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82 Games - About Twenty Too Many?

The Rotowire NBA crew frequently talks about the high "abandon rate" in fantasy NBA leagues. Too many teams in too many leagues are left to wither on the vine as owners get distracted by March Madness or spring training... or simply give up hope when they fall too far out of the money.

(That reminds me... did I remember to bench Tony Parker in that one league? Be right back.)

Where was I? Right. Not paying attention through late February and early March. It's bad. Dead teams make life more difficult for the teams that are still competing -- they make important players into non-factors, and they can throw the standings in percentage categories all to hell.

But here's the thing -- can we really blame fantasy players for losing interest? It seems a fair number of NBA players and teams are guilty of the same crime. And I'm not even talking about dreadful squads like the Knicks, Nets or Pacers -- teams already playing like they have tee times set up for mid-April.

Look at LeBron James. LBJ "tweaked his ankle" during Friday's game against the Pistons. (A game in which he dropped 40 points.) He sat out Saturday's game at Milwaukee and Monday's against the Spurs.

Maybe he's really hurt. There's no way to know for sure. But according to Brian Windhorst's blog, James was hopping around the locker room like a little kid while watching the finish of the Hawks/Knicks game on Monday night. So is he really hurting? Or did the Cavs look at the schedule, see a four-day gap between the San Antonio game and Friday's visit to Philly and decide to give the King a full week off to rest up for the stretch and playoffs?

The reality of the situation is this: the Cavs have a 15 game lead on Milwaukee in the Central and a five-game edge on Orlando for the top seed in the East. Mike Brown could opt to rest James and Antawn Jamison and Mo Williams and Anderson Varejao for another week without hurting his playoff positioning much.

What's the solution? Is the regular season too long? What if the season was shortened by about 20 games -- with the difference made up by another round of playoffs?

Never happen, I know. But how else do you address the "dog days"?

Comments

By: nayfel
On: 3/10/2010 5:00:00 PM
I think LeBron should be embarrassed. What kind of example is he setting? Where is the competitive fire to dominate on a nightly basis?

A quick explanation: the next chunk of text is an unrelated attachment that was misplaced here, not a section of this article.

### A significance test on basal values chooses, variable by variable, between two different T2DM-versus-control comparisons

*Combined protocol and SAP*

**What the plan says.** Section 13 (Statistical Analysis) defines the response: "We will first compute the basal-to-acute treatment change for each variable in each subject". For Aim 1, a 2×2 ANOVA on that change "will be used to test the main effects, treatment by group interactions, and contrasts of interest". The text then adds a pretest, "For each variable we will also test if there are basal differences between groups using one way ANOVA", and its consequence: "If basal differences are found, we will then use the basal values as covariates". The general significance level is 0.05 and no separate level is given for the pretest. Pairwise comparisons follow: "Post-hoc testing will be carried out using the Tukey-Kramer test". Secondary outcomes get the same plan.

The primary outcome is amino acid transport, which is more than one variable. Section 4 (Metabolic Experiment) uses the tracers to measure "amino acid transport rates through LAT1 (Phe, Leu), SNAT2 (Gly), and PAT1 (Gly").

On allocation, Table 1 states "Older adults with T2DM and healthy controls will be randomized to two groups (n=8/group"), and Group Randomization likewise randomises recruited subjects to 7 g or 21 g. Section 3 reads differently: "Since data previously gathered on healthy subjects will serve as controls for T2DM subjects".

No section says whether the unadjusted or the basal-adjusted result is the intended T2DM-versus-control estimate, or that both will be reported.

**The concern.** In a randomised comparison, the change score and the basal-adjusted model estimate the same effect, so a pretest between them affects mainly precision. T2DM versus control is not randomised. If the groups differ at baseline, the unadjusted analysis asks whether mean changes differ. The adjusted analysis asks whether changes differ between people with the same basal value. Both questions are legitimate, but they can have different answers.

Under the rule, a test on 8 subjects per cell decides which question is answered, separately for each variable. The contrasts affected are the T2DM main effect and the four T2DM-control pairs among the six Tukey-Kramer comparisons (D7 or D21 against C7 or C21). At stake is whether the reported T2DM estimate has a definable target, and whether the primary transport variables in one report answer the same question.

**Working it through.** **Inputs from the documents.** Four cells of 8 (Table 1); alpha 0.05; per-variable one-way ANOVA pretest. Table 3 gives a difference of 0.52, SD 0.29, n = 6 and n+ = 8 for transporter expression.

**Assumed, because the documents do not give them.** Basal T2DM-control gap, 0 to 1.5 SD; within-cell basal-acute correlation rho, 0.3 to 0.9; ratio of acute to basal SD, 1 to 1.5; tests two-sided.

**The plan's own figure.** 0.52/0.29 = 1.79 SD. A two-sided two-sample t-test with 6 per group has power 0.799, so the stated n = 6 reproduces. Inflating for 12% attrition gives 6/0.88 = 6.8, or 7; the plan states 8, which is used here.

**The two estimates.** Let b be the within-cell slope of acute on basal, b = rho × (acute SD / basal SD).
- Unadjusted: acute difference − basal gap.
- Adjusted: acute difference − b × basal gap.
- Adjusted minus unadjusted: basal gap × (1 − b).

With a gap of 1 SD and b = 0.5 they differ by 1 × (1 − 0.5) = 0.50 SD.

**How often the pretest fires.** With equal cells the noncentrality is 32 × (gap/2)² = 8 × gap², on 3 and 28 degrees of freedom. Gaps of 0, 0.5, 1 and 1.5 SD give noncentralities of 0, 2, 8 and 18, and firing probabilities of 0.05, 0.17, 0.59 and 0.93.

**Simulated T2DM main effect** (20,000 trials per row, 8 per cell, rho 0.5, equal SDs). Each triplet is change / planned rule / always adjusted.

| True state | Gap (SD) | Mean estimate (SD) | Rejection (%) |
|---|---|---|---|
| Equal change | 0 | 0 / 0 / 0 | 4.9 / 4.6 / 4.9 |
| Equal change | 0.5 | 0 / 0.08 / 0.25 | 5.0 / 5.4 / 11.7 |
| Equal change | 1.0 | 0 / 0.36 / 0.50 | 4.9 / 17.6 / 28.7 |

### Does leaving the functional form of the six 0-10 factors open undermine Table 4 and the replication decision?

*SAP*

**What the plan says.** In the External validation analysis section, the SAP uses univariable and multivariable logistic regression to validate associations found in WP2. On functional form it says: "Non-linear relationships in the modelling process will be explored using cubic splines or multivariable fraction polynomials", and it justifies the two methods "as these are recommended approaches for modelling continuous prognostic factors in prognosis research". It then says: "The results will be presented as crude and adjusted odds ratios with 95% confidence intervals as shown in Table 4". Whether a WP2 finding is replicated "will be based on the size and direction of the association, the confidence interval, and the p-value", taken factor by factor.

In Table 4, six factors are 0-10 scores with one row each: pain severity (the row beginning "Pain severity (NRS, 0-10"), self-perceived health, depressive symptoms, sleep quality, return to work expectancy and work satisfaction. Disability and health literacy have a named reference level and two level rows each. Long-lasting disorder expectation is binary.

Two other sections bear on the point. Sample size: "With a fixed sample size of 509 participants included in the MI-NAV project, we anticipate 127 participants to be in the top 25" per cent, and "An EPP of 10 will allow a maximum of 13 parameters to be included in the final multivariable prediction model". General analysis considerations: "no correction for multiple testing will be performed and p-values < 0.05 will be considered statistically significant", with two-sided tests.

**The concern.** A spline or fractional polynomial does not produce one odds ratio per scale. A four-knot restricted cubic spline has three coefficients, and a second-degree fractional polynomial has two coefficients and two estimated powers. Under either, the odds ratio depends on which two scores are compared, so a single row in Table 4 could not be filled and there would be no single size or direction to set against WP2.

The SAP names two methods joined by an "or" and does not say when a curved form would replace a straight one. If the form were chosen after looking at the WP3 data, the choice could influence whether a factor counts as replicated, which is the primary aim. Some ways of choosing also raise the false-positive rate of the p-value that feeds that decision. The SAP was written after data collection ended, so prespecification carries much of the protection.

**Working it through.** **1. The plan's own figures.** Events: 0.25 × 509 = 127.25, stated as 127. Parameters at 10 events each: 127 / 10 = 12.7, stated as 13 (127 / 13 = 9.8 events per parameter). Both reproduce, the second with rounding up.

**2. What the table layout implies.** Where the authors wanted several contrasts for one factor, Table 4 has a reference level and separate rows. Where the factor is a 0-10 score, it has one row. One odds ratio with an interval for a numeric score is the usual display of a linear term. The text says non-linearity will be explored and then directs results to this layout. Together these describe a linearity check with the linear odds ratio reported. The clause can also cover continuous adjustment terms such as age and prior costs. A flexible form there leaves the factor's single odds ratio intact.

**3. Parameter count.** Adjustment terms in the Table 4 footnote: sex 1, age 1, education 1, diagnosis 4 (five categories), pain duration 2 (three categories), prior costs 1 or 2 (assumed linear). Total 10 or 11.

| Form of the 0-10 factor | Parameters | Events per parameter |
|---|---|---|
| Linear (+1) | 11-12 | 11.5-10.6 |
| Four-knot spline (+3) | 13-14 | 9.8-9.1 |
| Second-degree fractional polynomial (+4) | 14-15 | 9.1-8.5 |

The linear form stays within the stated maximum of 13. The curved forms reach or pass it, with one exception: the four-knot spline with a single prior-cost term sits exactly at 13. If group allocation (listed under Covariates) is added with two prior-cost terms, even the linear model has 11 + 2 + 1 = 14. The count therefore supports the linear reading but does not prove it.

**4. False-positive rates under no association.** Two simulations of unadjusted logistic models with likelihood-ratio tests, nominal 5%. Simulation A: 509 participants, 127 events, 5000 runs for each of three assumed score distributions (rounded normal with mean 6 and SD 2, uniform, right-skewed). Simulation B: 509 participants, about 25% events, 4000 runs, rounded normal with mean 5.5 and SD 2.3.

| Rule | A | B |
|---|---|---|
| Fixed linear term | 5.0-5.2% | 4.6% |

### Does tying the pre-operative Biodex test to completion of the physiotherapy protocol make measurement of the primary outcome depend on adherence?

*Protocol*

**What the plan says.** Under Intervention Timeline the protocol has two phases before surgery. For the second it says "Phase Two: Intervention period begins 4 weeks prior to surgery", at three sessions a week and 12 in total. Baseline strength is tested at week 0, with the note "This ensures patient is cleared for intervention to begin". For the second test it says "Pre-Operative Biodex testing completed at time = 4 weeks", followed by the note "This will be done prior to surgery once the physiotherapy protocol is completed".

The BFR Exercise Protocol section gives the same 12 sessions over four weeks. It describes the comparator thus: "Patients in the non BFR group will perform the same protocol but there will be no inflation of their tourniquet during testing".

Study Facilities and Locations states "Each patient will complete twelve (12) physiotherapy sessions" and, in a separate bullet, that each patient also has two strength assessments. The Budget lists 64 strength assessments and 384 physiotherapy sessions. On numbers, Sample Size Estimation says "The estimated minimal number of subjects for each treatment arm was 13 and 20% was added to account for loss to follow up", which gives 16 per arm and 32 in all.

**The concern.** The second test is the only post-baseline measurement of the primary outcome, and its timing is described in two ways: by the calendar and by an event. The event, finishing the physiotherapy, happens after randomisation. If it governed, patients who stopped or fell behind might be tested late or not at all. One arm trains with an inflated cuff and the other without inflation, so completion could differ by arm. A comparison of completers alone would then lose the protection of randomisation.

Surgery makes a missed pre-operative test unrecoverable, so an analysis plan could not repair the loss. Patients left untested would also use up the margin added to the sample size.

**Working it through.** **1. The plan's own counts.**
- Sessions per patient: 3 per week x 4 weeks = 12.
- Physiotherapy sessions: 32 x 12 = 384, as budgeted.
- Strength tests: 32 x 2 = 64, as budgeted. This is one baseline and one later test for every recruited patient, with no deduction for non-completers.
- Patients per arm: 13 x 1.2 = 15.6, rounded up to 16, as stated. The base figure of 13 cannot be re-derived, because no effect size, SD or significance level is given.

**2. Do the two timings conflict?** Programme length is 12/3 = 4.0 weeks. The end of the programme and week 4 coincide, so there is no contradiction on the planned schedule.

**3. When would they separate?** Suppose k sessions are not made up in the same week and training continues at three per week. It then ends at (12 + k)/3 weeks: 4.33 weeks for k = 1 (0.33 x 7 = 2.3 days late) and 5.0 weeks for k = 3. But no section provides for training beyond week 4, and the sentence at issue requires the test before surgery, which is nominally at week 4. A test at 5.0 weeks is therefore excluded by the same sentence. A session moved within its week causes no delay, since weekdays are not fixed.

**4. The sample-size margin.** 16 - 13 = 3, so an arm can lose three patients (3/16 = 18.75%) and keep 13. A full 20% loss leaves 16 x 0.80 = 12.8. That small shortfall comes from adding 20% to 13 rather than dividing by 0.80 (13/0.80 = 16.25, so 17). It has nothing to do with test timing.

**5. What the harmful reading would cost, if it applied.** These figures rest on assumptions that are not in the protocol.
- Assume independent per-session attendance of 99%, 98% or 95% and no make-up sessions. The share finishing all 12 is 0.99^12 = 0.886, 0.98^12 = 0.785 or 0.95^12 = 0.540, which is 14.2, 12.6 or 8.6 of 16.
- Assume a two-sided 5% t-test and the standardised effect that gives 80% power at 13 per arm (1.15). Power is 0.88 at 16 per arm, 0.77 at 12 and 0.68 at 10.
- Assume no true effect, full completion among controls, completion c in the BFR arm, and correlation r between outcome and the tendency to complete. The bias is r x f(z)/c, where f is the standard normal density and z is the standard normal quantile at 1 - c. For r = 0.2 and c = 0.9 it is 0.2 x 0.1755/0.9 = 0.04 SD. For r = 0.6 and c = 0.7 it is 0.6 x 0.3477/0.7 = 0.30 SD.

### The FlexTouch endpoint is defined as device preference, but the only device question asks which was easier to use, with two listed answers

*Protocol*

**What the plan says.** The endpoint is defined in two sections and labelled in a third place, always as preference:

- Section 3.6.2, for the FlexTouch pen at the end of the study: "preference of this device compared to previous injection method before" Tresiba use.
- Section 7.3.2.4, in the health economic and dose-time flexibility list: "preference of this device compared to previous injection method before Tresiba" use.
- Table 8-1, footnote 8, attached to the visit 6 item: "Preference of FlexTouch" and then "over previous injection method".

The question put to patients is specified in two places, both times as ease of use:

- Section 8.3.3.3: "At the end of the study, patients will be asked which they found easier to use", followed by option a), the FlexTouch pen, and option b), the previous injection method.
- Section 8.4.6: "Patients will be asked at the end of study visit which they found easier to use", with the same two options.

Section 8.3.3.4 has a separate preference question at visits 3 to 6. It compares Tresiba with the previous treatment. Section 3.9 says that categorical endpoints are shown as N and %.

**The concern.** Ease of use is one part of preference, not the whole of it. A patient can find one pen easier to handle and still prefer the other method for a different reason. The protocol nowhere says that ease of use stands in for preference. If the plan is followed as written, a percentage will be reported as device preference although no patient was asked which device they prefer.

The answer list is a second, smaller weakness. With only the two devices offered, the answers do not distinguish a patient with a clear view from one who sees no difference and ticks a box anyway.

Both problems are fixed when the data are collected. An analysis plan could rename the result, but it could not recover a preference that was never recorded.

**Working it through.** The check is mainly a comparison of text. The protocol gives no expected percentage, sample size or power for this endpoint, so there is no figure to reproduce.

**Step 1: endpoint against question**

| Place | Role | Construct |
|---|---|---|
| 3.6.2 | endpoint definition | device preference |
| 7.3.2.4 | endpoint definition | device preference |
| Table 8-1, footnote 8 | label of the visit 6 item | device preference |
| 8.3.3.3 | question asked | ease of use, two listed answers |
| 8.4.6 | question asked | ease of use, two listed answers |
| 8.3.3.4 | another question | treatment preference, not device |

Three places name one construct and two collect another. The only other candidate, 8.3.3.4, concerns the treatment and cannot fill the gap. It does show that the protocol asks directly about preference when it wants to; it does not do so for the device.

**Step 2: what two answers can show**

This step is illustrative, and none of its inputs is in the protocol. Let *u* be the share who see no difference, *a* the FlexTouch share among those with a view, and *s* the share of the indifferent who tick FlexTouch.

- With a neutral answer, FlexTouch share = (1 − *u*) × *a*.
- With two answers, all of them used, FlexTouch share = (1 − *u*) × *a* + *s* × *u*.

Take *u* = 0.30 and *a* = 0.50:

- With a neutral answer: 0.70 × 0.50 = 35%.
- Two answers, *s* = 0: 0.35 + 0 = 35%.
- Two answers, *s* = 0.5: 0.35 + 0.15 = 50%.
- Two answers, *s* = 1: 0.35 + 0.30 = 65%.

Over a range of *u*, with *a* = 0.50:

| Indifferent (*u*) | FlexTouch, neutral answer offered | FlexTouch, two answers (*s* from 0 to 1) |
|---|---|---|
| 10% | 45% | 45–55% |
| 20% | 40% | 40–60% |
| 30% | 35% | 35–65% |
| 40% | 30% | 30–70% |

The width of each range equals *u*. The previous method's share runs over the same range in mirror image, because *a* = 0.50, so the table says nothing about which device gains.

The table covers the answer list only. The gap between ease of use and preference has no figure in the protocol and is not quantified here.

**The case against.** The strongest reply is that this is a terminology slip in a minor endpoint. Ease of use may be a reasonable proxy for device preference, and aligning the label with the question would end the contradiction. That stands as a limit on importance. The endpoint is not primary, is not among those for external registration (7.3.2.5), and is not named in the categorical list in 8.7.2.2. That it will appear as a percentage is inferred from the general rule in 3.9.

I read BIll Simmons last week who mentioned that MJ played 310 of a possible 310 games from 1996-1998. That was at the end of his career (I try hard to forget the Washing days) when his team clinched the best record way before the last game of the season. Even in his early years, he was known to play through anything and everything in order to destroy. Kobe is built in the same mold. LeBron seems more concerned about dancing these days.
With all his physical gifts and potential, this is why people doubt that LeBron will go down as a top 3, if not #1, best player ever.
 
By: nayfel
On: 3/10/2010 5:05:00 PM
Also, in terms of fantasy, this really rings true and has a big effect on the categories and overall placement.
I am pretty sure I read on RotoWire to be more concerned with FG and FT percentages than counting stats when drafting your teams and during trades early into the year. That makes a lot of sense because if the bottom half of the teams give up or even simply don't keep track daily of what's happening, then you can pass people just by staying on top of the box scores. Now, there is a reason these teams are in the bottom half and they probably aren't in front of many teams that are still in contention, but taking a quick look at where a few teams are in certain categories and making assumptions about their lack of following their team can really help you target other categories and trade for other more pressing needs.
I used this just recently when looking at a deal which would have sacrificed 3s for rebs and I made the deal because two of the 4 teams around me in 3s don't seem to be following anymore and it allowed me t deal it with less worry.
 
By: Scott Pianowski
On: 3/12/2010 11:23:00 PM
Most of the major sports (NBA, NHL, MLB) should reduce their schedule, but I don't see them giving up all that revenue. And it's ridiculous that the NFL is seriously considering a longer season when there are so many obvious reasons against it.
 

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